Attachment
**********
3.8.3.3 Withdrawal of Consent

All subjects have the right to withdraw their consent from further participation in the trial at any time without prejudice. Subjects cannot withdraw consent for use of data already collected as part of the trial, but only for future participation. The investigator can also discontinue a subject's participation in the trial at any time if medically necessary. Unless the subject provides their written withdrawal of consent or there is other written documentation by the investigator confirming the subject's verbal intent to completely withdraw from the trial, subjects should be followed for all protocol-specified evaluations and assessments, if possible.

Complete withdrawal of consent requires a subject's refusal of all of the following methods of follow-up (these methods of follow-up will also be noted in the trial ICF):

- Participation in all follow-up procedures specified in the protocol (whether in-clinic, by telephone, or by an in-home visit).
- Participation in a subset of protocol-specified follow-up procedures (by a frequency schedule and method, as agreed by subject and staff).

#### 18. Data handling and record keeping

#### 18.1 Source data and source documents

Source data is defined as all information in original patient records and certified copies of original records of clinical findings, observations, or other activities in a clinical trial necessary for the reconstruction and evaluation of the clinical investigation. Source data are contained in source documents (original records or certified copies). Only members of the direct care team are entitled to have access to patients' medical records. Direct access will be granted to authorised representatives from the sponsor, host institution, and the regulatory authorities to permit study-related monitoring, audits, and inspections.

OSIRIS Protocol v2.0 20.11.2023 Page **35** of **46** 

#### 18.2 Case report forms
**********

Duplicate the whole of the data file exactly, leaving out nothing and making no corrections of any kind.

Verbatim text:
3.8.3.3 Withdrawal of Consent

All subjects have the right to withdraw their consent from further participation in the trial at any time without prejudice. Subjects cannot withdraw consent for use of data already collected as part of the trial, but only for future participation. The investigator can also discontinue a subject's participation in the trial at any time if medically necessary. Unless the subject provides their written withdrawal of consent or there is other written documentation by the investigator confirming the subject's verbal intent to completely withdraw from the trial, subjects should be followed for all protocol-specified evaluations and assessments, if possible.

Complete withdrawal of consent requires a subject's refusal of all of the following methods of follow-up (these methods of follow-up will also be noted in the trial ICF):

- Participation in all follow-up procedures specified in the protocol (whether in-clinic, by telephone, or by an in-home visit).
- Participation in a subset of protocol-specified follow-up procedures (by a frequency schedule and method, as agreed by subject and staff).

#### 18. Data handling and record keeping

#### 18.1 Source data and source documents

Source data is defined as all information in original patient records and certified copies of original records of clinical findings, observations, or other activities in a clinical trial necessary for the reconstruction and evaluation of the clinical investigation. Source data are contained in source documents (original records or certified copies). Only members of the direct care team are entitled to have access to patients' medical records. Direct access will be granted to authorised representatives from the sponsor, host institution, and the regulatory authorities to permit study-related monitoring, audits, and inspections.

OSIRIS Protocol v2.0 20.11.2023 Page **35** of **46** 

#### 18.2 Case report forms